Help us create more awareness! Please share this article... 0000
Rather than going to the grocery store to pay a high price for quality produce, residents of L.A. can now simply walk out to that strip of earth between the sidewalk and the road.
It all started about four years ago when Ron Finley was served an arrest warrant for planting carrots. His residence is in South Central Los Angeles, and when he got tired of traveling so far for healthy and organic foods, he decided to do grow his own. Since he was required by law to maintain the strip of land between the sidewalk and the street that the city owns, that’s where he planted his vegetable garden. He got himself into trouble when he didn’t pay the $400 permit that the city required be paid before a person can use the space for gardening.
This event got quite a bit of media coverage, and after a petition was sent around by community activists, the city revoked the arrest warrant. However, the movement didn’t end there, as more and more people began to start their own guerilla gardening projects throughout L.A. This finally led to a policy change in which residents are able to plant gardens beside the sidewalk without paying a fine.
“In some of these neighborhoods, that’s the only place people have to plant,” says Finley. “Between the concrete, asphalt, and chain link fences, they don’t have any other places. To me, it’s about making food hyperlocal. Not just local, hyperlocal.”
The gardens help give neighborhoods control over their own food. “It’s about being self-sustaining,” Finley says. “It’s about you changing your life and being responsible for your health, and for your community. It’s you taking a stand that this is mine. … We’ve basically been enslaved by food companies, and they’re killing us slowly. There’s other means and other ways to supply food.”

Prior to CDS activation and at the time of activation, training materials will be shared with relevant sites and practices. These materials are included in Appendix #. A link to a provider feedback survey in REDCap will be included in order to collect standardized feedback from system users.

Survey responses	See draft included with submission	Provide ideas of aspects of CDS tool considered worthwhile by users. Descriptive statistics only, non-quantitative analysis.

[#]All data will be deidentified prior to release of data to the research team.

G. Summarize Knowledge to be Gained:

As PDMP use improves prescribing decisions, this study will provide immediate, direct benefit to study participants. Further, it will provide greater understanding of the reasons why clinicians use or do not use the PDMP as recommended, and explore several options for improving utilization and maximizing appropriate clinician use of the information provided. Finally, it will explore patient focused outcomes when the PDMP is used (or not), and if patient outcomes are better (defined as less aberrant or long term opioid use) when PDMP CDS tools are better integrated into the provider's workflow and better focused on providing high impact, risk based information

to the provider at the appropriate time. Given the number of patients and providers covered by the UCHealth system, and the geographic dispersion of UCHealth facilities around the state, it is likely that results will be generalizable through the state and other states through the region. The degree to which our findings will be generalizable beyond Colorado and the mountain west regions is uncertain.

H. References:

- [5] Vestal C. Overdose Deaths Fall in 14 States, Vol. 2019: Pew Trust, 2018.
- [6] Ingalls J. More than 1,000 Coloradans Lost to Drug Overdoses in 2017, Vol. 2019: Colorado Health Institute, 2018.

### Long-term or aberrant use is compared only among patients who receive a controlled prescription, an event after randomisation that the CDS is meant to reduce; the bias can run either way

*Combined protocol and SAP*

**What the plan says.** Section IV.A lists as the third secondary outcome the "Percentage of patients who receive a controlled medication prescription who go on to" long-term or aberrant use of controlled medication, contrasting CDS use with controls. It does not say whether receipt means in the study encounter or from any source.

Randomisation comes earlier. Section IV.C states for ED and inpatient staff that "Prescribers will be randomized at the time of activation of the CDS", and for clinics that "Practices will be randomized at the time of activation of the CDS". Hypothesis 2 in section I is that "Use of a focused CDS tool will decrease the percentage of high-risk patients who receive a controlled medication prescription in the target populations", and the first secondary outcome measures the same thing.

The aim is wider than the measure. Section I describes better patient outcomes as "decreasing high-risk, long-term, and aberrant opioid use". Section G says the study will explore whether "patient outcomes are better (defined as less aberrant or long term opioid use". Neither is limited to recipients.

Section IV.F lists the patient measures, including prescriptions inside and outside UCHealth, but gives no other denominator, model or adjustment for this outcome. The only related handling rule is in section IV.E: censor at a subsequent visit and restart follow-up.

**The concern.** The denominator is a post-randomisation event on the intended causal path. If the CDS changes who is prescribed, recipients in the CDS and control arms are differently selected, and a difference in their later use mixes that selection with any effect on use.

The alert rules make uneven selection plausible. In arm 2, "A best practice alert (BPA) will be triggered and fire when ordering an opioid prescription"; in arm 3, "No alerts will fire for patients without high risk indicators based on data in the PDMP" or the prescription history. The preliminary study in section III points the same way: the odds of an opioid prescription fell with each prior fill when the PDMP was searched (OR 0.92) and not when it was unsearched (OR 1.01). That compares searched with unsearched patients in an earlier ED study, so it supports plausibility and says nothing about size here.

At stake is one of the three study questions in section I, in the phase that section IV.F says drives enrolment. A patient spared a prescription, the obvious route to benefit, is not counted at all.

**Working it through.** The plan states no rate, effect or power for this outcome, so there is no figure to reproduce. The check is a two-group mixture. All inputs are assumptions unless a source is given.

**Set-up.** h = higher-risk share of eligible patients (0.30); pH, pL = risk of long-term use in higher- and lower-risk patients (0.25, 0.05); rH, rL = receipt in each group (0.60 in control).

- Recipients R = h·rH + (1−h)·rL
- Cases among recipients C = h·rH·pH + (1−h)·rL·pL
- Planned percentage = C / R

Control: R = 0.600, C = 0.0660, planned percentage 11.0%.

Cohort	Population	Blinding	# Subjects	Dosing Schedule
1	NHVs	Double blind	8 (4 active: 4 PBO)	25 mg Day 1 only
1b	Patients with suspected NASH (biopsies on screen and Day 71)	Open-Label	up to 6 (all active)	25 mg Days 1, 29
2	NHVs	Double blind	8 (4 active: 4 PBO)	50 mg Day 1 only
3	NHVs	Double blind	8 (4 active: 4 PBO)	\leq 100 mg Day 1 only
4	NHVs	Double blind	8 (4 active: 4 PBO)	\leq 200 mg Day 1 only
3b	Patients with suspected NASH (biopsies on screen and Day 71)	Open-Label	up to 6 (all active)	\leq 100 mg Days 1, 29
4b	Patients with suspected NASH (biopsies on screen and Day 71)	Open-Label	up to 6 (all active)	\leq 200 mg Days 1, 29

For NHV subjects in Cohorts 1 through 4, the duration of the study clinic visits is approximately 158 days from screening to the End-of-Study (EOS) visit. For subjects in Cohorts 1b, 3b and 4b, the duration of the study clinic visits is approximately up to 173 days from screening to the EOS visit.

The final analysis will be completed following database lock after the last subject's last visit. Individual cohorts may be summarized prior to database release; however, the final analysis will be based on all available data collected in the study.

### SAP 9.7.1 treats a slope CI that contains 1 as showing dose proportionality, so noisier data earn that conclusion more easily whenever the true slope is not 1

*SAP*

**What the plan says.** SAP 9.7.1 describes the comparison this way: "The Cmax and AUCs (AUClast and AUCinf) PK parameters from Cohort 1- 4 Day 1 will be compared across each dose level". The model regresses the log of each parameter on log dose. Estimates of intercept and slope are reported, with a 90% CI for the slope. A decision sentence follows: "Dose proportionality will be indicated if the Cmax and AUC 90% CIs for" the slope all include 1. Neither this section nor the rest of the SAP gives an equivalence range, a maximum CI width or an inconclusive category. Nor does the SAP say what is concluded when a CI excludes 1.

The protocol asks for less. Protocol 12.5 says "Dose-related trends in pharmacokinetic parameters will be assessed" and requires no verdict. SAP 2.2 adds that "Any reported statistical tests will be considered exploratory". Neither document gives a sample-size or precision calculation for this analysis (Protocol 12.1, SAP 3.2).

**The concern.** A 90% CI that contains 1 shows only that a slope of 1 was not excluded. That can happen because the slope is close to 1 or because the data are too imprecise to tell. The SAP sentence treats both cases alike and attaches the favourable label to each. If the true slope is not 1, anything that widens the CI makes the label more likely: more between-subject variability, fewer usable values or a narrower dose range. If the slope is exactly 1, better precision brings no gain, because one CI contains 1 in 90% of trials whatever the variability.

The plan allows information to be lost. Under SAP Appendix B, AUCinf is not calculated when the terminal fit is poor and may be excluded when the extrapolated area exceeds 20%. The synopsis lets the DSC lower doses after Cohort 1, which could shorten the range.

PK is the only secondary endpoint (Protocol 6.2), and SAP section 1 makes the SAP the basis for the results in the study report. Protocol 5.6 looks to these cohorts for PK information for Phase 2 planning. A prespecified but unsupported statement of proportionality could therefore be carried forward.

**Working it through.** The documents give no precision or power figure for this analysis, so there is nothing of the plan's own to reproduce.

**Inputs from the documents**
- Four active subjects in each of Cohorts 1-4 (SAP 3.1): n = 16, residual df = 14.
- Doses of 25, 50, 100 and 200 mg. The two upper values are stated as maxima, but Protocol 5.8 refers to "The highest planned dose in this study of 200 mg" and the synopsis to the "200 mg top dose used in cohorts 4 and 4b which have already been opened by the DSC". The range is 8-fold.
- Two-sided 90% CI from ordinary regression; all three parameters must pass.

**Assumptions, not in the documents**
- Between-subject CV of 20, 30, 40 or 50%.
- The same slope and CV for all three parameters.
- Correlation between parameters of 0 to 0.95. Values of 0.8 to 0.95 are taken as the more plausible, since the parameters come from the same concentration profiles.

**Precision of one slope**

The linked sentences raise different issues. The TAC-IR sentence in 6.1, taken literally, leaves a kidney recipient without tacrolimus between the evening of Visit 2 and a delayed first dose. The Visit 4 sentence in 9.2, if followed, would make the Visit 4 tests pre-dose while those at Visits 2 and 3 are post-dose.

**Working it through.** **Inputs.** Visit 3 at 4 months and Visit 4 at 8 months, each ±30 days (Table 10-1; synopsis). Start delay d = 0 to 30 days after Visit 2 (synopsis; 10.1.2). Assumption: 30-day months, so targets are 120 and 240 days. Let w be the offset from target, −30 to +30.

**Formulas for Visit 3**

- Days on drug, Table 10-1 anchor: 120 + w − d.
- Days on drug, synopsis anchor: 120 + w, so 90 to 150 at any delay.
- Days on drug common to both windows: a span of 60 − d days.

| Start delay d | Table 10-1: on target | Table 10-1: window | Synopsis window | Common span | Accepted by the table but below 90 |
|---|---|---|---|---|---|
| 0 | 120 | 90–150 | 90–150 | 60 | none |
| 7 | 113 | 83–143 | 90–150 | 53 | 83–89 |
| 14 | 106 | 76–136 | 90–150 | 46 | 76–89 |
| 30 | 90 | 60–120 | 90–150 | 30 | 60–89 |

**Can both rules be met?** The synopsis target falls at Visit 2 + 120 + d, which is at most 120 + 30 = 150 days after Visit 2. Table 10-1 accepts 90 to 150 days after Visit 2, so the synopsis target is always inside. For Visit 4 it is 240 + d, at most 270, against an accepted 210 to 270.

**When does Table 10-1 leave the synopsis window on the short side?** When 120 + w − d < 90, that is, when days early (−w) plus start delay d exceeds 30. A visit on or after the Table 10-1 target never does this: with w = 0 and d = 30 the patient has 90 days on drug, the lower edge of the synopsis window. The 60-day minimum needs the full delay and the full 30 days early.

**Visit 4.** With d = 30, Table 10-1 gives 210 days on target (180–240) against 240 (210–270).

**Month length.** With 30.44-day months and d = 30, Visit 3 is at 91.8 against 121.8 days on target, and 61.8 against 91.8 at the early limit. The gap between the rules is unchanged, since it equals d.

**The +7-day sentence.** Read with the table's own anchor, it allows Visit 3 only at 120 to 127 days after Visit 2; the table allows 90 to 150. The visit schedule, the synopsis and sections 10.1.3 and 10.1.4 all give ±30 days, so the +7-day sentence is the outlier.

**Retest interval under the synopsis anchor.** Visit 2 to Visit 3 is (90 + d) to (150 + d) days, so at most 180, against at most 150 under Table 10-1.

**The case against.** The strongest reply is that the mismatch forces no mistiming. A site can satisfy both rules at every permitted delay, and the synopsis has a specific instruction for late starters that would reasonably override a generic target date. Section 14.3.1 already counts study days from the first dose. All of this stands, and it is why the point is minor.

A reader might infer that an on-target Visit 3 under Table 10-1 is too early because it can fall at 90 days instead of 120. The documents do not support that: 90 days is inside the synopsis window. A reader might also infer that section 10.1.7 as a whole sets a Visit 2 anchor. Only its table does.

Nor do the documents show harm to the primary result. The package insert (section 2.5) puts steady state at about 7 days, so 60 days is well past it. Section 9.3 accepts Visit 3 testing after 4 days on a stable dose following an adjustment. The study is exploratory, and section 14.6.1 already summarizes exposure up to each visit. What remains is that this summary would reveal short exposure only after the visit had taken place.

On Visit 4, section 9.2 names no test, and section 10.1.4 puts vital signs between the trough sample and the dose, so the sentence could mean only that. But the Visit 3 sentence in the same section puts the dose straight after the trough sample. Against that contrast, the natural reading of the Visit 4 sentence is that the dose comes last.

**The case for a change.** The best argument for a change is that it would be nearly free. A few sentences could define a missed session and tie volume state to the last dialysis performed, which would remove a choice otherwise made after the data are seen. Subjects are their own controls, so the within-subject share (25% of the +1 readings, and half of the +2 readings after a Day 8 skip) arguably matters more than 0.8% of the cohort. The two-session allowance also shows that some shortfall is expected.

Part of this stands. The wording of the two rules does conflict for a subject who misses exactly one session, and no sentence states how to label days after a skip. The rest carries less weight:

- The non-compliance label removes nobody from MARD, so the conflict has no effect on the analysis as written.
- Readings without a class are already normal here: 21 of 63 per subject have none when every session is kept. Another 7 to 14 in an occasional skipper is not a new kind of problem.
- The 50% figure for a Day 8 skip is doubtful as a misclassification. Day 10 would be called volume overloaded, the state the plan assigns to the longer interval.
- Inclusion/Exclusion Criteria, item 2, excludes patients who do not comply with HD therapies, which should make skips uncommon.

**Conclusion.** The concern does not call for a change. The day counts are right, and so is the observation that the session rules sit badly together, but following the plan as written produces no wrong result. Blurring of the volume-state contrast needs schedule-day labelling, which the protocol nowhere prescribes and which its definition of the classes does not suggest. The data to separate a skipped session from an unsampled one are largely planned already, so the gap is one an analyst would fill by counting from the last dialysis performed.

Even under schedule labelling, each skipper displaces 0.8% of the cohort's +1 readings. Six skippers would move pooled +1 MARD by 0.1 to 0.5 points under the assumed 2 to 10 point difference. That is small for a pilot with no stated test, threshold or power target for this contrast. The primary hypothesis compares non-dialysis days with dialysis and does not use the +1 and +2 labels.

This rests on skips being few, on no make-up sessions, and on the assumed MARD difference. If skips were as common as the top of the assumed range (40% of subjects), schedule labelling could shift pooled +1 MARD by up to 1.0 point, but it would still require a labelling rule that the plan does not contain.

For Finley, the sidewalk gardens are also about more than food. “It’s walking outside your door and being greeted by hummingbirds and dragonflies and bees, and a green, healthy ecosystem that’s not in these communities—it doesn’t exist,” he says. “I have birds that I’d never seen in my life before coming to my garden now. And you’re filtering the air. People walk by and see beautiful things, instead of just concrete.”
Finley’s garden, which he shared in a TED talk, has inspired others to grow in vacant lots around the world, from Brazil to South Korea.
“I’m the simplest man you know,” he says. “I’m not one of those academics that don’t do shit but reads about it. The difference is, I do shit. I have a proof of concept and it works. I don’t need studies—I know that this kid put a carrot in the ground and she saw it grow, and she took it out of the ground and was proud as hell, and she wiped it off and put it in her mouth and ate it. Now she has skin in the game.”
“I tell people, ‘Change your food, change your life,” he says. “Grow your food, save your life.”
The new ordinance went into effect from April 2015.